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Cannabis Compound Tackles Blood Vessel Disease

Julie Gardener

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Cannabis Compound Tackles Blood Vessel Disease​
Article Date: 12 Apr 2005

The main compound in cannabis can prevent blood vessels from developing atherosclerosis, an inflammatory condition that is the primary cause of heart disease and stroke in the developed world.

A study in this week's Nature shows that disease progression is halted when mice are given low doses of delta-9-tetrahydrocannabinol (THC).

Atherosclerosis occurs when the accumulation of immune cells in blood vessels causes narrowing of the arteries, lipid accumulation and plaque formation. THC prevents immune cell recruitment by binding to proteins called CB2 receptors on the cell surface, report Francois Mach and colleagues. When given chemicals that prevent THC binding to these receptors, the therapeutic effect of THC is abolished and the mice continue to develop disease symptoms.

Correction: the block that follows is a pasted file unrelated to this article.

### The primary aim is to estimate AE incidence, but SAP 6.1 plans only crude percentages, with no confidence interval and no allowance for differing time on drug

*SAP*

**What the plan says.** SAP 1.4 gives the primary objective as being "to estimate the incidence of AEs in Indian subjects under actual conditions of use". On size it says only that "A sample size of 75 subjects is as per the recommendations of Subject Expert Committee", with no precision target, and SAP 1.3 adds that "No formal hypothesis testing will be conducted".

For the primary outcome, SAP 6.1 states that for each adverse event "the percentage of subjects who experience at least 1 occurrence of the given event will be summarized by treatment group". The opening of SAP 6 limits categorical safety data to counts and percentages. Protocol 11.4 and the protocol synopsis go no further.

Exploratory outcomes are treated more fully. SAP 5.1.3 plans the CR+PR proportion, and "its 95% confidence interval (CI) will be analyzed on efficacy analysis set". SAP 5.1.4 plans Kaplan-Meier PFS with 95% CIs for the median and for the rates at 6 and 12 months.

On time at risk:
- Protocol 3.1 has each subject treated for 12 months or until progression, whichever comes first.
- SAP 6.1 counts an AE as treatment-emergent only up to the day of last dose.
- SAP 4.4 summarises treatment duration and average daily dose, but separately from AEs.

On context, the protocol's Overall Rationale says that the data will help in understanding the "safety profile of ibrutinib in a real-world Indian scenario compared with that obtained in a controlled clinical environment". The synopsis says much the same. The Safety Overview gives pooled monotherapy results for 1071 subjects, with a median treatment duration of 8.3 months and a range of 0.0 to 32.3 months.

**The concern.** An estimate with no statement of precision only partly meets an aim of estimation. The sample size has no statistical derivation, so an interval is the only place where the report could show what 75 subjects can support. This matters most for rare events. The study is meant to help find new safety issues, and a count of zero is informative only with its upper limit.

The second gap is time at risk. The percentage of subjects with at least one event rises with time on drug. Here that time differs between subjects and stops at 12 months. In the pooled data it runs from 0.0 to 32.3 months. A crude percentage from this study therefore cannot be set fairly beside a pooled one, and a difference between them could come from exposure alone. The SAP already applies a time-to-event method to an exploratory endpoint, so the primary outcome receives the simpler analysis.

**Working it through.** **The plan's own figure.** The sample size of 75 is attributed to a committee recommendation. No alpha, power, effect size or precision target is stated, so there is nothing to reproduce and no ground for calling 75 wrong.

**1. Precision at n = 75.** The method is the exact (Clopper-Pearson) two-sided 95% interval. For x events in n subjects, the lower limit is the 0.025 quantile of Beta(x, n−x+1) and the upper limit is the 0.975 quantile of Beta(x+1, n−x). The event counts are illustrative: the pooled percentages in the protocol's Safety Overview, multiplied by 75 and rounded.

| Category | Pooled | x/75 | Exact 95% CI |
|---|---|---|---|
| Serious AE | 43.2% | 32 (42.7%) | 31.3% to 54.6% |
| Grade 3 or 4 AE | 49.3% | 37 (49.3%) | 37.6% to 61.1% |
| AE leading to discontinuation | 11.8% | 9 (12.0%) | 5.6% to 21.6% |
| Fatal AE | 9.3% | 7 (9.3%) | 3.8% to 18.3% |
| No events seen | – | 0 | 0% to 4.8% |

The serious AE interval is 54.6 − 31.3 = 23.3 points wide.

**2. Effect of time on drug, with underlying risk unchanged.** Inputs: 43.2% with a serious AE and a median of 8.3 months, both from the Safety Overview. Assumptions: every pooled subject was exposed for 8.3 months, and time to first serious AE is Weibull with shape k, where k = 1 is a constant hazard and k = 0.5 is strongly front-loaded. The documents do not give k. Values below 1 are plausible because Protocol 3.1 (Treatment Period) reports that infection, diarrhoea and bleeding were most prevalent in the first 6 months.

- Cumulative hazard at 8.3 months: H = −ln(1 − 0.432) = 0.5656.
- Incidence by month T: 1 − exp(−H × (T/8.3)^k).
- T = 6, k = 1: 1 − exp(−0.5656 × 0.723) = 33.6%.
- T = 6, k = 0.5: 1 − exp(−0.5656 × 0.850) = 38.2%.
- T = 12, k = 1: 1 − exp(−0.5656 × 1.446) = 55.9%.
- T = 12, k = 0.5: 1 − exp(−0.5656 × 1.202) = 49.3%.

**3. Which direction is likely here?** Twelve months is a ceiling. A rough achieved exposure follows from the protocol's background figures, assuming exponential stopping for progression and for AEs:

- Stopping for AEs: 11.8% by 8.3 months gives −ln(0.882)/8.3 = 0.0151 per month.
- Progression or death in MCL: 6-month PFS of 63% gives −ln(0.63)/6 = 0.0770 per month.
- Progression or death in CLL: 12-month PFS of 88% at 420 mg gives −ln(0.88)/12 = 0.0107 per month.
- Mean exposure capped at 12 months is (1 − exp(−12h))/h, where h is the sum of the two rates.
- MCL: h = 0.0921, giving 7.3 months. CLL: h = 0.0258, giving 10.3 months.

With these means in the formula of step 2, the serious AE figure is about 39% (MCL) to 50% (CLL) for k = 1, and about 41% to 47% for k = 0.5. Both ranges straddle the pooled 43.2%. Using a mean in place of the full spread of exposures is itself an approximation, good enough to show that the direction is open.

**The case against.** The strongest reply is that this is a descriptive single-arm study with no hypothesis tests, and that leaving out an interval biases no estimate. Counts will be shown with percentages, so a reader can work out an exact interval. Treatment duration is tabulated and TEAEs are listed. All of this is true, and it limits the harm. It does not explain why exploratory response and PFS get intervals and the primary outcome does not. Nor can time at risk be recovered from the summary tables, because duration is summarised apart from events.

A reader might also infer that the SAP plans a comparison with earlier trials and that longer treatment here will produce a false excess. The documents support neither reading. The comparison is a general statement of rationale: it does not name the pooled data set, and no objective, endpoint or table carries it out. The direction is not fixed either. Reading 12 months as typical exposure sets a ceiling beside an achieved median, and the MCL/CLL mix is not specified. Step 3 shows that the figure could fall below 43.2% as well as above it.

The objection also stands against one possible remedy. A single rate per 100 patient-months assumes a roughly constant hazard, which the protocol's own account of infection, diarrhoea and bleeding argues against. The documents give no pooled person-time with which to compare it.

In the brain, THC binds to a different cell-surface receptor, called CB1. The THC doses given to the mice (about 1 milligram per kilogram body weight per day) were lower than the level required to activate the CB1 receptor, so the psychoactive effects of cannabis were not observed. This suggests that a possible treatment for atherosclerosis might be to use pure, isolated THC - this would avoid other harmful effects of cannabis, such as increased blood pressure. "These findings should not be taken to mean that smoking marijuana is beneficial for the heart," writes Michael D. Roth in a related News and Views article.

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